Many respectable literature reviewers have panned the e-book and the eventual paperback written by E.L. James, because of its “clunky prose” and being “treacly cliché” (watch Charlize Theron and her co-stars from Snow White and the Huntsman read from the book here).

Jong, author of the controversial Fear of Flying, and one of my favorite feminist novelists, says of 50 Shades: “The problem...is that it is just bad writing. That and the fact the heroine is subservient, allowing her body to be abused in order to ‘get her man.’ Is this what we’ve come to?”

Indeed. On the other hand, I suppose I was hoping that my young friend’s first foray into the erotic/bondage genre would be something reputable, like Pauline Reage’s The Story of O. But holy cow! what do I know, right? 50 Shades did make the New York Times best-sellers list. (Again for those who don’t know, “holy cow” is the favorite expression of the novel’s protagonist, Anastasia, when she sees a naked man or has sex. She also says, “holy crap” and “holy shit”. Lovely.)
From “50 Shades of Grey”: “He's going to kiss me there! I know it! And part of me is glorying in anticipation." Another one: “Inside me! I gasp, and all the muscles deep in my belly clench. My inner goddess is doing the dance of the seven veils.” (Hahahahaha! Sorry, I couldn’t help laughing while typing those idiotic lines.)

Compare those lines to “The Story of O”: “O felt her mouth was beautiful, since her lover condescended to thrust himself into it, since he deigned to discharge in it. She received it as a god is received, she heard him cry out, heard the others laugh, and when she received it she fell, her face against the floor.” See what I mean?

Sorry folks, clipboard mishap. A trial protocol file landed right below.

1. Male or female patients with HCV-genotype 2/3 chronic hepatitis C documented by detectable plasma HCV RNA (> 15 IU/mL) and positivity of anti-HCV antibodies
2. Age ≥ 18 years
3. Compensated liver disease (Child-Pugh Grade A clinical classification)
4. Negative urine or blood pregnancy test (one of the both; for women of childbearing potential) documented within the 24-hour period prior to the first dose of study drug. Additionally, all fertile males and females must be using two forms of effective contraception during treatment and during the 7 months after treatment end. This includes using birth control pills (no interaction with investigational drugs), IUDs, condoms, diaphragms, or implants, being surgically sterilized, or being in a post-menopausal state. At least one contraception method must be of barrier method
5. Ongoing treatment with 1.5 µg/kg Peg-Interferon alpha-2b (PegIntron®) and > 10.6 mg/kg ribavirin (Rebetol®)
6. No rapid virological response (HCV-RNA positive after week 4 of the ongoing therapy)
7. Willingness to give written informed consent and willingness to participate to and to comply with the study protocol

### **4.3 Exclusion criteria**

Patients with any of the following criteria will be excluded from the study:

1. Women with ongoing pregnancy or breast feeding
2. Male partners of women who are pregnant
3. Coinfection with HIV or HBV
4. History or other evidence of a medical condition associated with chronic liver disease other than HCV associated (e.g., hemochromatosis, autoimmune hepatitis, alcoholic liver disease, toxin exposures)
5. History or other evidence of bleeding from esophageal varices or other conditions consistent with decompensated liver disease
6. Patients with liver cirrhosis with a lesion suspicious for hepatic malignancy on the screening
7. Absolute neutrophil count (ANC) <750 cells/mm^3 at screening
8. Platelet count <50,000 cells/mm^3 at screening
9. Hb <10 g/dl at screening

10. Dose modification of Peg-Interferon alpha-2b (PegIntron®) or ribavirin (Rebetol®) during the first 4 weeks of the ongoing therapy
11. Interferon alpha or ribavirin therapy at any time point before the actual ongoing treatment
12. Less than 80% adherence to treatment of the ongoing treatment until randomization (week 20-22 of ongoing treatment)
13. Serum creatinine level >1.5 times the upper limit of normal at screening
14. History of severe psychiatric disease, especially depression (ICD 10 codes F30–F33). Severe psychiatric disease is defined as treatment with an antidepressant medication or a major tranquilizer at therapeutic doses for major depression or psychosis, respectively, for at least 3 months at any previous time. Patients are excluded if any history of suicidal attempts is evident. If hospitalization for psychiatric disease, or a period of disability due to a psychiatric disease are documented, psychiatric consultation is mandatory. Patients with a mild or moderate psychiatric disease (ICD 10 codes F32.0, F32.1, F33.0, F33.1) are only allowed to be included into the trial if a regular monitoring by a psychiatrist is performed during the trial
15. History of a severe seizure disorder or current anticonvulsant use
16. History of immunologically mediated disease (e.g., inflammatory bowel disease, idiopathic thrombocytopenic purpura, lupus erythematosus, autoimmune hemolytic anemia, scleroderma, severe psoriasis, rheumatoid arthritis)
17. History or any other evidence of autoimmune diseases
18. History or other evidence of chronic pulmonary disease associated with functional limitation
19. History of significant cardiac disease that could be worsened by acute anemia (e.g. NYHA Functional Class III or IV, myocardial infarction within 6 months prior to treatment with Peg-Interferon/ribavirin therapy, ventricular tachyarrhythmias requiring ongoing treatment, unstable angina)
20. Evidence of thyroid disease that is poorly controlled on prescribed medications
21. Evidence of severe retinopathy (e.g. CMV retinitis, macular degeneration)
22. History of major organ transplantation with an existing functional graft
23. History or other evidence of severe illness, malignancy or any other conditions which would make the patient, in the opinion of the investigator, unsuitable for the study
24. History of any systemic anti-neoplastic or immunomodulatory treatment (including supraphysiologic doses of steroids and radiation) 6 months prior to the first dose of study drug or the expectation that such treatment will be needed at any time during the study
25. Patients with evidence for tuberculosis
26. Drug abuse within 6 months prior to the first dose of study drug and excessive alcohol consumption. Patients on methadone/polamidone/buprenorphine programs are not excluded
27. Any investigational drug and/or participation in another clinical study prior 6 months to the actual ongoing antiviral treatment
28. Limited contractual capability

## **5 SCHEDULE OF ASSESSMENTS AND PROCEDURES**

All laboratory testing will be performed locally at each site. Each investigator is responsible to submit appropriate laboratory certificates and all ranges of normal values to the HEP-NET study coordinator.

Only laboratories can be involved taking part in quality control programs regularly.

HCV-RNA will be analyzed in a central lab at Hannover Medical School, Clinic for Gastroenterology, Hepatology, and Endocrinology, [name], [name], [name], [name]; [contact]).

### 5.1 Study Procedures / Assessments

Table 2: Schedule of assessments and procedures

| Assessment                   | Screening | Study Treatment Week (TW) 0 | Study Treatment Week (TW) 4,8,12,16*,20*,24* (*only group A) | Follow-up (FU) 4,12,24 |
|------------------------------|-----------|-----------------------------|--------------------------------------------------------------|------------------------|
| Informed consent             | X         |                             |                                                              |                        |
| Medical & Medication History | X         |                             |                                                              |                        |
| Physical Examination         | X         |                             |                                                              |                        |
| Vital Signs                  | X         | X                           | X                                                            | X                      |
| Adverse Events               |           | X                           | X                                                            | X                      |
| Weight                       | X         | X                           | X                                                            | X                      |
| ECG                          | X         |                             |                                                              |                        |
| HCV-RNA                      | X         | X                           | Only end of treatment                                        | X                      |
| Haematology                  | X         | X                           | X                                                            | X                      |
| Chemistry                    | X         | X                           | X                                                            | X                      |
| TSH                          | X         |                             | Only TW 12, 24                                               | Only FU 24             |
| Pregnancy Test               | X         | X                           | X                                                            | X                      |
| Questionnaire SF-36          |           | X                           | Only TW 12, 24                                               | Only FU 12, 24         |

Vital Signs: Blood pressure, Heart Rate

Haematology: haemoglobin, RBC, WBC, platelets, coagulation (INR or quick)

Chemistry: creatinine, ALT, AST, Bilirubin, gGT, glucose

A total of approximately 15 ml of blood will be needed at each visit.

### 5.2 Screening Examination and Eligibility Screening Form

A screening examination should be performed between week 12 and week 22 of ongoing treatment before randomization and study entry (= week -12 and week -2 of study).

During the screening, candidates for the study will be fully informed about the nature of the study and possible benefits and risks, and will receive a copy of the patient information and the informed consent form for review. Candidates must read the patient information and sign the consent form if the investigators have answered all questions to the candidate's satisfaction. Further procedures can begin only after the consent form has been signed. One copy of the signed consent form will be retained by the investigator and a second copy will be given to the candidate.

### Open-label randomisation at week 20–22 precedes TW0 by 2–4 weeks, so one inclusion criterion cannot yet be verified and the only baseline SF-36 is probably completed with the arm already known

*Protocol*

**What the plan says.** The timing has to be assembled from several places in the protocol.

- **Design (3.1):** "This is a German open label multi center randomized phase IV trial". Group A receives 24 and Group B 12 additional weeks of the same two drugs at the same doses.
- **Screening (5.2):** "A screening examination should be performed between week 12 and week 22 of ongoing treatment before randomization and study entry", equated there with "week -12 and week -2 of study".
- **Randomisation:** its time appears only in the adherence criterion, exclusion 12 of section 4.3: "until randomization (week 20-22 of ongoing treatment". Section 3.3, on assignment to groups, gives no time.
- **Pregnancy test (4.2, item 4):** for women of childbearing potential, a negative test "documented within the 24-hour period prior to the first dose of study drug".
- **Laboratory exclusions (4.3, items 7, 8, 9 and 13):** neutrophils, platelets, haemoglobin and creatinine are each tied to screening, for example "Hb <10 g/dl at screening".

But as my friend and reading guru Fabia counseled me when I was complaining about my nephew’s obsession with Anne Rice’s vampires, “At least he’s reading.” (Not that there’s anything wrong with Anne Rice—I just wish he read more Catcher in the Rye, Catch-22, Lord of the Flies, you know?)

I know I should be pleased that B. may have finally outgrown her chicklit Shopaholic phase. I suppose 50 Shades can be compared to Jacqueline Susanne’s Valley of the Dolls in terms of the kind of popularity the latter also reaped, and the dismissives it also garnered from literary reviewers.

And I guess every generation needs their trashy novels or guilty pleasures. We just have to cross our fingers that that kind of trash doesn’t become the standard reading fare for the “Y” and “Z” generation. Holy crap.

(My column, Something Like Life, is published every Friday in the Life section of the BusinessMirror...unless it gets bumped off by an ad. :-) This piece was originally published on June 8, 2012. Still photo of the film "The Story of O" from www.listal.com)

1 comment:

Ellen Tordesillas said...

I like Erica Jong. I like her prose and her naughtiness.